Transport is responsible for about 25% of the world’s carbon emissions. This is mainly due to road vehicles and heavy machinery.
If global temperature rises must be controlled below 1.5C, it is important to find an alternative to internal combustion engines using petrol and diesel.
The solution to the problem of transport pollution is electric batteries. But, if the electricity they produce upstream is made from fossil fuels, then their contribution to solving climate crisis is null.
What if there was an alternate fuel that didn’t cause greenhouse gas emissions? Entrepreneurs and industrialists are becoming more interested in hydrogen transport.
I recently tested two types of hydrogen-powered vehicles, a JCB digger as well as a two-seater car.
Lord Bamford, CEO of JCB believes that the key to addressing the global climate crisis is in the use of hydrogen, more than electric batteries power.
In less than two years, JCB engineers created working prototypes from scratch in less than two years. I drove a hydrogen powered “backhoe digger” through JCBs quarry in Derbyshire. It even picked up rocks in its bucket.
It all worked out well, even though I’m not a professional driver.
The machine is powered by an internal combustion engine, similar to a petrol engine or diesel engine, but burning hydrogen with water as its only emission.
The company also makes electric batteries and fuel cell machines, which combine hydrogen with oxygen to create electricity to drive motors.
They believe that hydrogen internal combustion is the best alternative to conventional Hydrocarbons for heavy-duty applications.
Heavy machines like bulldozers or farm tractors are often used at all hours on remote sites that are far from an electrical source.
The theory is that hydrogen can be transported as easily as liquid fuel. You can fill up in minutes, rather than hours when you plug into a charging station.
Internal combustion is able to provide power for heavy lifting on cars of reasonable size, while the large number or fuel cells that are required to deliver similar power becomes impractical.
JCB aims for hydrogen-powered machines to be on the market by the end next year.
Because there are fewer fuel cells, fuel cells are more practical for lighter vehicles like private cars.
All three major automakers, Toyota, Nissan, Volkswagen, and Volkswagen, are currently developing hydrogen fuel cell vehicles. A few smaller companies are also developing their own models.
Riversimple is one such company, which is based out of Wales. They raised £5m through crowdfunding to develop 20 prototypes of the Rasa car, powered by hydrogen cells driving electric motors on each of its four wheels.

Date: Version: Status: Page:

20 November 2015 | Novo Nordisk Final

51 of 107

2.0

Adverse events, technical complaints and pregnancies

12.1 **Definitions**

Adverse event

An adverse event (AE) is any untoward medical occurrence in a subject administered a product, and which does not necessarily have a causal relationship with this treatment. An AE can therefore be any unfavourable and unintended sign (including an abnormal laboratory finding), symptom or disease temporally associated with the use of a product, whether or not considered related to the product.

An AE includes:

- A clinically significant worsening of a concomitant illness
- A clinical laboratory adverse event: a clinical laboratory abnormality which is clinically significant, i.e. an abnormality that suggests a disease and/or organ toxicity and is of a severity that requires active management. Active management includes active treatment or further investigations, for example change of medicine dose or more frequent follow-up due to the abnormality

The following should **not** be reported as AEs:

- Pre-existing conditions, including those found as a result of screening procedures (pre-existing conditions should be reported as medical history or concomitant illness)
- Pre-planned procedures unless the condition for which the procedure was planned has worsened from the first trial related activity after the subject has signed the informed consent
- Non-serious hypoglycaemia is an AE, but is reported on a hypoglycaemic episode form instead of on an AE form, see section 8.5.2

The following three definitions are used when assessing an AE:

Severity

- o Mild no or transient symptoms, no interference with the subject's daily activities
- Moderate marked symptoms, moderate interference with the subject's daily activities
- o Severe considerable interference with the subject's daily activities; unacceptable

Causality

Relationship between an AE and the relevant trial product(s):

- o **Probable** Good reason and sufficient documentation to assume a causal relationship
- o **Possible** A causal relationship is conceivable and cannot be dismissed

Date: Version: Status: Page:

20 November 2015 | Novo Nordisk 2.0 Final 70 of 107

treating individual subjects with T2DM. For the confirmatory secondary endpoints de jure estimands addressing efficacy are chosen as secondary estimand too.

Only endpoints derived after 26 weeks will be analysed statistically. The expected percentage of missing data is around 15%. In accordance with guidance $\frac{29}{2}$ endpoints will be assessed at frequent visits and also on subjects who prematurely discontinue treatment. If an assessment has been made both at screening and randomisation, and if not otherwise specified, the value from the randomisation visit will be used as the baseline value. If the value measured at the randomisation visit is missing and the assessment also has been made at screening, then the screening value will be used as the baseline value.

Rasa is a simple, quiet and simple-to-use two-seater.
The problem right now is that the UK has only 16 hydrogen stations, so long-distance travel is impossible.
Fiona Spowers envisions a network of hydrogen forecourts in Britain. For now, however, she suggests Rasa drivers join forces to share a hydrogen source.
Riversimple is now trying to raise £150m, with the aim of building a range of 25,000 vehicles a year by the end of the decade.
Hydrogen vehicles are currently facing a similar problem to electric battery cars if it isn’t possible to source clean hydrogen.
Dr Sara Walker, National Centre for Energy, points out that “around 95% of the hydrogen created in Britain is generated from fossil fuels.” This technology must thrive if reliable supplies of “Green Hydrogen”, clean, are needed.
Low-carbon hydrogen is a hot topic for large companies, including Ineos in the UK, Fortescue in Australia, and En+ in Russia.
For a more accessible video player, please use Chrome browser
Although electrolysing water is the best way to go, it is not energy-efficient. However, if electricity is generated from surplus energy from renewable sources like wind, sun, and hydro, the carbon can be used as a chemical battery to store energy.
Thomas Moore, Sky News’ science editor, showed how Orkney’s surplus windmill power is already producing hydrogen – and profit.
Lord Bamford believes that clean hydrogen internal burning could be the most important invention this century.
Climate Live, Sky channel 525, has complete coverage of COP26.
Our live coverage is available on the web and in the app. dedicated live blog.
Get the most recent stories, special reports, analysis and more at skynews.com/cop26